McGuire Woods –
On November 16, 2017, U.S. Securities and Exchange Commission (SEC) Chairman Jay Clayton announced in a symposium on cybersecurity and financial crimes that the SEC would start taking enforcement action against coin offering issuers who fail to register with the SEC.
As cryptocurrencies, like Bitcoin, have become increasingly popular, startup companies have turned to a method known as an initial coin offering (“ICO”) to raise capital. Law 360 explains, “ICOs are used by the creators of blockchain-based structures to raise funds, usually for projects. . . . Instead of stock, investors receive tokens that can either be traded in the secondary market or used within the blockchain project.” This method closely resembles an initial public offering, but the key difference is that ICOs have largely been able to avoid federal regulations. These offerings have flown under the radar, at least up until now, because the technology is still in its early stages.
This unregulated method of raising capital creates the potential for significant fraud and abuse. As such, the SEC intends to regulate the practice, so much so that the Securities and Exchange Commission decided to form a Cyber Unit earlier this year. According to the SEC, the Cyber Unit will focus on targeting cyber-related misconduct, such as:
Market manipulation schemes involving false information spread through electronic and social media;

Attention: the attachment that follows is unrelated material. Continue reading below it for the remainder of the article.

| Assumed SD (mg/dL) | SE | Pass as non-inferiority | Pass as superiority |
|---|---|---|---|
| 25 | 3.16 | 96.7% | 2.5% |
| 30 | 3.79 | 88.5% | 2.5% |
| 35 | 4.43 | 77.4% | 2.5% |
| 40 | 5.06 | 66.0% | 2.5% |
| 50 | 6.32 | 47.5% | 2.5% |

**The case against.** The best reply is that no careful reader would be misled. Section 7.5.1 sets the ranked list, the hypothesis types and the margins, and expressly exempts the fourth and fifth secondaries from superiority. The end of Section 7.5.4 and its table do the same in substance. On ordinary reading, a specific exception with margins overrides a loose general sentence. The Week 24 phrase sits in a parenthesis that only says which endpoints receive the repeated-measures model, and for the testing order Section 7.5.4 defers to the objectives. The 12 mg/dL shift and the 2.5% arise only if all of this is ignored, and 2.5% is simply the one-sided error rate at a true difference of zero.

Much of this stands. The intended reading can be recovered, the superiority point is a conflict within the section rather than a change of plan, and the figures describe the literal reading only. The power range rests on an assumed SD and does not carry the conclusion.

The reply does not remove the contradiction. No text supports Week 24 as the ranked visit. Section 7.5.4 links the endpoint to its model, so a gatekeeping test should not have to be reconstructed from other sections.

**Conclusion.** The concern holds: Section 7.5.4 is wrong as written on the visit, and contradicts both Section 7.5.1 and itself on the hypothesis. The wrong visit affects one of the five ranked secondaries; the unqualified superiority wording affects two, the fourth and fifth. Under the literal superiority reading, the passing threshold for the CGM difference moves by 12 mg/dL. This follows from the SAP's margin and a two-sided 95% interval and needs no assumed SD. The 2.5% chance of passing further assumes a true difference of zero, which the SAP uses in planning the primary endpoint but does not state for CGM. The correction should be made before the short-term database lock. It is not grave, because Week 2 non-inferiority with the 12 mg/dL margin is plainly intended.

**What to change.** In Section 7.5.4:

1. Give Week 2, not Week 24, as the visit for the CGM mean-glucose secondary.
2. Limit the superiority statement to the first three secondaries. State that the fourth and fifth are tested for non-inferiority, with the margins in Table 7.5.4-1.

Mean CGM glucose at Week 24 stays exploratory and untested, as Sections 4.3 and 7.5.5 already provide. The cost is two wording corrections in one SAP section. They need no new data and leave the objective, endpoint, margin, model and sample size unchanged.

Hacking to obtain material nonpublic information;
Violations involving distributed ledger technology and initial coin offerings;
Misconduct perpetrated using the dark web;
Intrusions into retail brokerage accounts; and
Cyber-related threats to trading platforms and other critical market infrastructure
The creation of a Cyber Unit within the SEC is a clear indicator that the SEC will regulate cryptocurrency more heavily. As Chairman Clayton noted, “I think that now we have given the market a sufficient warning where we can move from level-setting the field to enforcing it.”
ICOs are not just in the crosshairs of American regulators, rather European regulators have also raised significant concerns about the practice. In fact, earlier this November, the European Securities and Markets Authority (ESMA) issued a statement warning firms involved in ICOs that they need to “comply with relevant legislation” and that “[a]ny failure to comply with the applicable rules will constitute a breach.”
Given the increasingly burdensome regulatory environment surrounding initial coin offerings and cryptocurrency, startups and other companies utilizing ICOs would be well advised to seek legal counsel so as to comply with all federal laws and or SEC regulations.